But with so many air fryers out there, it can be tough to choose the one that’ll work best for you. To make your life easier—and get you closer to that tasty piece of fried chicken—we’ve put together a list of some of Amazon’s top-rated air frying gadgets. Each of the products below has at least a 4.5-star rating and over 1200 user reviews, so you can stop dreaming about the perfect dinner and start eating it instead.

1. Ultrean Air Fryer; $76

Ultrean/Amazon

Around 84 percent of reviewers awarded the Ultrean Air Fryer five stars on Amazon, making it one of the most popular models on the site. This 4.2-quart oven doesn't just fry, either—it also grills, roasts, and bakes via its innovative rapid air technology heating system. It's available in four different colors (red, light blue, black, and white), making it the perfect accent piece for any kitchen.

Buy it: Amazon

2. Cosori Air Fryer; $120

Cosori/Amazon

This highly celebrated air fryer from Cosori will quickly become your favorite sous chef. With 11 one-touch presets for frying favorites, like bacon, veggies, and fries, you can take the guesswork out of cooking and let the Cosori do the work instead. One reviewer who “absolutely hates cooking” said, after using it, “I'm actually excited to cook for the first time ever.” You’ll feel the same way!

Buy it: Amazon

3. Innsky Air Fryer; $90

Innsky/Amazon

With its streamlined design and the ability to cook with little to no oil, the Innsky air fryer will make you feel like the picture of elegance as you chow down on a piece of fried shrimp. You can set a timer on the fryer so it starts cooking when you want it to, and it automatically shuts off when the cooking time is done (a great safety feature for chefs who get easily distracted).

Buy it: Amazon

4. Secura Air Fryer; $62

Secura/Amazon

This air fryer from Secura uses a combination of heating techniques—hot air and high-speed air circulation—for fast and easy food prep. And, as one reviewer remarked, with an extra-large 4.2-quart basket “[it’s] good for feeding a crowd, which makes it a great option for large families.” This fryer even comes with a toaster rack and skewers, making it a great addition to a neighborhood barbecue or family glamping trip.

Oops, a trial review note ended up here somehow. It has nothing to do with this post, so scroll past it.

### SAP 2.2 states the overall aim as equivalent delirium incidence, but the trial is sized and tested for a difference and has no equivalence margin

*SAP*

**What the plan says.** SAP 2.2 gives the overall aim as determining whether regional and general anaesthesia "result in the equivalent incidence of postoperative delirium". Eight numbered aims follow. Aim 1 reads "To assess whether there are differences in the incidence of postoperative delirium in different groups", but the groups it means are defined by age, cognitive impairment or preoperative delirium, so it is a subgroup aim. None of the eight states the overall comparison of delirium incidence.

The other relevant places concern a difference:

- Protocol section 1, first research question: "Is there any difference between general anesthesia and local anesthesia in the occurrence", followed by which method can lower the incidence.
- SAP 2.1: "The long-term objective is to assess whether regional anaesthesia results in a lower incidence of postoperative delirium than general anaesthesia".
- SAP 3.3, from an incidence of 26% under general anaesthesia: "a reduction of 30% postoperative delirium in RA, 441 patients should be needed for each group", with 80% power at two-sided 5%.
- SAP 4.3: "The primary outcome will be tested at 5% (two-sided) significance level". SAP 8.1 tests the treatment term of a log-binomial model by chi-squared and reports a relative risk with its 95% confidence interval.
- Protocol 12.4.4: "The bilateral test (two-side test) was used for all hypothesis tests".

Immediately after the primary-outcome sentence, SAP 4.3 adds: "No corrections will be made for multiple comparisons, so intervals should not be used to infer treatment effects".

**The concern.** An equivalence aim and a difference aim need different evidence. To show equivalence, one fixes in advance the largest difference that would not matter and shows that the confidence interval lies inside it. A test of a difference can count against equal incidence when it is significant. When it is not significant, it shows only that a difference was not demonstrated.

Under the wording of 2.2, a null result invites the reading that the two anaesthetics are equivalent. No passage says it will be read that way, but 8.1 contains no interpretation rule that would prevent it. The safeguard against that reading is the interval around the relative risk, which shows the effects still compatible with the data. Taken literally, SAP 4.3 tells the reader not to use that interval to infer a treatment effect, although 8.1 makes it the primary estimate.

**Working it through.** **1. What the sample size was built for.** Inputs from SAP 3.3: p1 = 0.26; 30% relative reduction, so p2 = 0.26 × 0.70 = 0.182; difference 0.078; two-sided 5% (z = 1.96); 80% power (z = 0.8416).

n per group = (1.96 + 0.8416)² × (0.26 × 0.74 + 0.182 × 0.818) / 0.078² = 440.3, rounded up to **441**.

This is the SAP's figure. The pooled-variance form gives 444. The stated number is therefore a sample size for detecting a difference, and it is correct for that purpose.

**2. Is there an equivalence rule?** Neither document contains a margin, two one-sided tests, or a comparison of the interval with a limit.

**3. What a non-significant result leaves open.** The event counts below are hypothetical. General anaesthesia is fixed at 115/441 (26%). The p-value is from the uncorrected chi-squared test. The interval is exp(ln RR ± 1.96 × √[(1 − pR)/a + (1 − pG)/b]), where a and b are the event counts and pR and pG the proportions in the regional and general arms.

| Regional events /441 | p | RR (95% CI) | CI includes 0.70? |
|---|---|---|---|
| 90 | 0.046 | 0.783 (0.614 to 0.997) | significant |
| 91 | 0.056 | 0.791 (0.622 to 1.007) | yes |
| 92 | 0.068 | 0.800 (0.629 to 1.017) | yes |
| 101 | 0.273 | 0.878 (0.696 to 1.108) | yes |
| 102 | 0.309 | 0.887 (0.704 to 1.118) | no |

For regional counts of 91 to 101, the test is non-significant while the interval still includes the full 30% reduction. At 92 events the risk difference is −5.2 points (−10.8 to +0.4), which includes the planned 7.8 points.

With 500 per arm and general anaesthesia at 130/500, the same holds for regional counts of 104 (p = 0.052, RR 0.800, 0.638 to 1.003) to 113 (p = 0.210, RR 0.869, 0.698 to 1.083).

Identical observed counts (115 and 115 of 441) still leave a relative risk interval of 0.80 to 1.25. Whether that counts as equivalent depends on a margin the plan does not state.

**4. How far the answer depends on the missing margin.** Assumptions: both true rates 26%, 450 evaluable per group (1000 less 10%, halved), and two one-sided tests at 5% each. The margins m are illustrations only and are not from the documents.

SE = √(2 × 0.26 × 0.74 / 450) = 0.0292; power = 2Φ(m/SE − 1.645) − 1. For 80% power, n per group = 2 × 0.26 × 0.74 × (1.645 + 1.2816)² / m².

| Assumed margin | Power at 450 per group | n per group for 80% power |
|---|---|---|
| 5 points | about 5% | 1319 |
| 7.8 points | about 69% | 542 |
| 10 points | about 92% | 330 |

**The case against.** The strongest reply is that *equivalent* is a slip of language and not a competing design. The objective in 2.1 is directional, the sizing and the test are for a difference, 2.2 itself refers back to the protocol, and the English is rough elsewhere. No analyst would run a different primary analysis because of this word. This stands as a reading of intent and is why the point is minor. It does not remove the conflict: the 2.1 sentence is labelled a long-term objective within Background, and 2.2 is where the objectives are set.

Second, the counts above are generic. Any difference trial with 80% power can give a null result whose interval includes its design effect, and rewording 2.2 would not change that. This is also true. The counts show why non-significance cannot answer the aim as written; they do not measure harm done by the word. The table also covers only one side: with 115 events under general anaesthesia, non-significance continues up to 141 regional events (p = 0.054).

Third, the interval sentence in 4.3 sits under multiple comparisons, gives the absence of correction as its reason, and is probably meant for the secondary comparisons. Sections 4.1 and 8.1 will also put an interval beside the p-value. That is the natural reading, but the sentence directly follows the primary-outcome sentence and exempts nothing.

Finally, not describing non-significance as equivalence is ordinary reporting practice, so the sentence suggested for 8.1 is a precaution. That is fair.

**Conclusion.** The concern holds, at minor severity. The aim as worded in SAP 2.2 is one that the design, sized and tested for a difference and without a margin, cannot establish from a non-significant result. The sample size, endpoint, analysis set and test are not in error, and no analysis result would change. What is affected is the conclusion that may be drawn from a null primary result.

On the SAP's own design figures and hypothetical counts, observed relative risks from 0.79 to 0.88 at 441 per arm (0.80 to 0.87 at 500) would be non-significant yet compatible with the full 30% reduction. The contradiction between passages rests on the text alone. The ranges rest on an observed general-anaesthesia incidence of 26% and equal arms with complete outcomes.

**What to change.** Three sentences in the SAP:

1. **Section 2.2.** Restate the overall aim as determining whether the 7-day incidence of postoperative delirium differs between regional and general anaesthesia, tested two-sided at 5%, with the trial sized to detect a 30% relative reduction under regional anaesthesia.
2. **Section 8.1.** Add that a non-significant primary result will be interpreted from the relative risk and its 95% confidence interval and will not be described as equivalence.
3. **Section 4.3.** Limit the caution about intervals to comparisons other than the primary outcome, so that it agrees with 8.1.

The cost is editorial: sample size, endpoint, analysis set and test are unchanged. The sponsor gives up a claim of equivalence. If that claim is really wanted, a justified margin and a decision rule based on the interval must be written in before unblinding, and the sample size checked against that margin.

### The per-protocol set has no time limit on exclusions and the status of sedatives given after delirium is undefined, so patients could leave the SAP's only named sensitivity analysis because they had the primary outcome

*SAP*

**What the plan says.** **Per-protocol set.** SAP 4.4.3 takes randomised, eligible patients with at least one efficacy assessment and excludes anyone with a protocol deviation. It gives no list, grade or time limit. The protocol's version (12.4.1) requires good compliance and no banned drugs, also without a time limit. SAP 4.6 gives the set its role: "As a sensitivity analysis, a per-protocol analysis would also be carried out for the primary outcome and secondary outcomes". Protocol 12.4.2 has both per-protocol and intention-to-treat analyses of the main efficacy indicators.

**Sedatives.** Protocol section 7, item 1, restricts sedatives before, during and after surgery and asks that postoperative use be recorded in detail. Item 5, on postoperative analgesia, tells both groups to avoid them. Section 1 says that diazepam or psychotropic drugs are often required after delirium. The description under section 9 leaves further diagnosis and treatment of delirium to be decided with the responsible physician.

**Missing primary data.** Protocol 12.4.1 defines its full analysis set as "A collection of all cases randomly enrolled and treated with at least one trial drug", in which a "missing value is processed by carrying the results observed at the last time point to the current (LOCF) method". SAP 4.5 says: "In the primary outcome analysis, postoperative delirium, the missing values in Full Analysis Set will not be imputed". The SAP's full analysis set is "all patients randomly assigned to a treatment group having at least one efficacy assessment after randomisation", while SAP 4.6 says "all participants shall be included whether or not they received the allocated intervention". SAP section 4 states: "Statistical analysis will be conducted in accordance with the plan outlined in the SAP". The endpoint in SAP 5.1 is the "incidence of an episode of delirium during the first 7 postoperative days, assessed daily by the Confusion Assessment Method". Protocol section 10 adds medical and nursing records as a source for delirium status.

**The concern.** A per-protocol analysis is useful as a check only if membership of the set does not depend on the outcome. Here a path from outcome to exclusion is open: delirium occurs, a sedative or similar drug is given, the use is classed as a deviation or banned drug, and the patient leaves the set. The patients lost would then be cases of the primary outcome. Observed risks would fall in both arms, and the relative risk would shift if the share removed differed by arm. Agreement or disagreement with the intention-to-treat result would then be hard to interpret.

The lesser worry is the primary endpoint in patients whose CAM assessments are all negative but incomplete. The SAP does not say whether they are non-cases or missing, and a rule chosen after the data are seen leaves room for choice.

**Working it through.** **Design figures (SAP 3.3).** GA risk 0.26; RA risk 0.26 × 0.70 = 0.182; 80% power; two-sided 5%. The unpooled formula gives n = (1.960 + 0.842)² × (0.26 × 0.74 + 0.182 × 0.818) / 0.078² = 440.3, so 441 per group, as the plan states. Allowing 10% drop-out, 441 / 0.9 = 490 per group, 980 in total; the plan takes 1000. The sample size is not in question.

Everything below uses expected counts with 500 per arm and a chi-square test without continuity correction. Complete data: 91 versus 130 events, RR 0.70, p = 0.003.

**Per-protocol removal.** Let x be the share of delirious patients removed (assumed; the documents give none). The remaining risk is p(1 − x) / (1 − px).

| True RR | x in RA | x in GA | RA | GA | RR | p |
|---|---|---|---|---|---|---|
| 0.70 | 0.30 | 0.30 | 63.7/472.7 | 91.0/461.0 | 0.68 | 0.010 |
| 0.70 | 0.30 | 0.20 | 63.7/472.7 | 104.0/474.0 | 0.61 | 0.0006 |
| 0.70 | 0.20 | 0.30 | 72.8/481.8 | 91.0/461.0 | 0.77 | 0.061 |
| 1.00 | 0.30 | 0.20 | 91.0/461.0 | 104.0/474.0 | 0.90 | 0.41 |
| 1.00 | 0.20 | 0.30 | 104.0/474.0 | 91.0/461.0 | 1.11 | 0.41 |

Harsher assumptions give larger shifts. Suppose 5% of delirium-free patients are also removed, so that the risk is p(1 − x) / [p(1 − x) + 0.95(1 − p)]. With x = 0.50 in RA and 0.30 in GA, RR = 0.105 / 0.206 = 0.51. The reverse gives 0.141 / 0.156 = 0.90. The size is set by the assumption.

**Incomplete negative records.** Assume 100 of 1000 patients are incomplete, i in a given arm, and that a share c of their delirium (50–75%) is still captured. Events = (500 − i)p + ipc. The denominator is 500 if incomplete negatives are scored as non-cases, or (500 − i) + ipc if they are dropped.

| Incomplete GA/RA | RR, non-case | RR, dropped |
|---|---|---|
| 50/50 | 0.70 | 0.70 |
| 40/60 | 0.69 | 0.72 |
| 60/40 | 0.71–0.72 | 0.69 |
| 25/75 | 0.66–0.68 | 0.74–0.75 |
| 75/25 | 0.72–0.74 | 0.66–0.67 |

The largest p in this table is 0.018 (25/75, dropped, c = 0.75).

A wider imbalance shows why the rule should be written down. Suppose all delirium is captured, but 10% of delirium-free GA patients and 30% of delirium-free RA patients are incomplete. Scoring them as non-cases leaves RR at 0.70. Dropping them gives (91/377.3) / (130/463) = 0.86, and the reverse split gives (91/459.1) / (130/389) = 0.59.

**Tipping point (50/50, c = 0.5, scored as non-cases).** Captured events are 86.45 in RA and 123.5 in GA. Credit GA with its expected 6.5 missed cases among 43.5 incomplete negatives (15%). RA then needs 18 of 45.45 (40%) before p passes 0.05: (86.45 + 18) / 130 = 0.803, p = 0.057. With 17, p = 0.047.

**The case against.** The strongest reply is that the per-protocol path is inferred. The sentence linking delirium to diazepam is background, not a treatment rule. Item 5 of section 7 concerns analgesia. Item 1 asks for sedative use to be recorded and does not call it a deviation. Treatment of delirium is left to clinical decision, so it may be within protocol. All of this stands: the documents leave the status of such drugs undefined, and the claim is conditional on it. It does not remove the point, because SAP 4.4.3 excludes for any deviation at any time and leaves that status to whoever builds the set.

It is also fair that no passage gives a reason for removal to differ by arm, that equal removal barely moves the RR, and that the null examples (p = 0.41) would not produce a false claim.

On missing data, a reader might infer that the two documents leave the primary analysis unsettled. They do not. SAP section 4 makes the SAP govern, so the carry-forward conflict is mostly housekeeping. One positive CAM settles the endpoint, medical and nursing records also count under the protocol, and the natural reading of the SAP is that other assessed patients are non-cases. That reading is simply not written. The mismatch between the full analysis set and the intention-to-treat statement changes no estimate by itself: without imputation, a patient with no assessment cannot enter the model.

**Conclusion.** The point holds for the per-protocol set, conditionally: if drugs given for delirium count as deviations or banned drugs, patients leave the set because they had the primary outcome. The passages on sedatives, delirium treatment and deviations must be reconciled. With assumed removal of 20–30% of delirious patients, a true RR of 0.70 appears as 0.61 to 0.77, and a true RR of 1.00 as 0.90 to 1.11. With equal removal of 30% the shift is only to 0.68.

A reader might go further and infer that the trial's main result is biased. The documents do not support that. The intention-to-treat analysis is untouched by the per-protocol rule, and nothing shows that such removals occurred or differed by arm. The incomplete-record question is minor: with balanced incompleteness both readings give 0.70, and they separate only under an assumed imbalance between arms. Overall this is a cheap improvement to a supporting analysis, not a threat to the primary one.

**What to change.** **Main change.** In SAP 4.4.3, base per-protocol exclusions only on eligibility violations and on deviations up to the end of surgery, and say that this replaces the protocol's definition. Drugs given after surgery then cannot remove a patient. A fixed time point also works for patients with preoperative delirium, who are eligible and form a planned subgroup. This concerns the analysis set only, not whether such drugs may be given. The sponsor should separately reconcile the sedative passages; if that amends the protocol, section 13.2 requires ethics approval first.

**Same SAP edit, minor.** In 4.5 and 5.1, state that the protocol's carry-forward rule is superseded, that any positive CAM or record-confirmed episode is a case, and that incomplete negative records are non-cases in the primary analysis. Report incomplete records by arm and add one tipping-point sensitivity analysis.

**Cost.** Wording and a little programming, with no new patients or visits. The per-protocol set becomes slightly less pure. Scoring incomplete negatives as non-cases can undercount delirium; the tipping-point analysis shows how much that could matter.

Buy it: Amazon

5. Chefman Turbo Fry; $60

Chefman/Amazon

For those of you really looking to cut back, the Chefman Turbo Fry uses 98 percent less oil than traditional fryers, according to the manufacturer. And with its two-in-one tank basket that allows you to cook multiple items at the same time, you can finally stop using so many pots and pans when you’re making dinner.

Buy it: Amazon

6. Ninja Air Fryer; $100

Ninja/Amazon

The Ninja Air Fryer is a multipurpose gadget that allows you to do far more than crisp up your favorite foods. This air fryer’s one-touch control panel lets you air fry, roast, reheat, or even dehydrate meats, fruits, and veggies, whether your ingredients are fresh or frozen. And the simple interface means that you're only a couple buttons away from a homemade dinner.

Buy it: Amazon

7. Instant Pot Air Fryer + Electronic Pressure Cooker; $180

Instant Pot/Amazon

Enjoy all the perks of an Instant Pot—the ability to serve as a pressure cooker, slow cooker, yogurt maker, and more—with a lid that turns the whole thing into an air fryer as well. The multi-level fryer basket has a broiling tray to ensure even crisping throughout, and it’s big enough to cook a meal for up to eight. If you’re more into a traditional air fryer, check out Instant Pot’s new Instant Vortex Pro ($140) air fryer, which gives you the ability to bake, proof, toast, and more.

Buy it: Amazon

8. Omorc Habor Air Fryer; $100

Omorc Habor/Amazon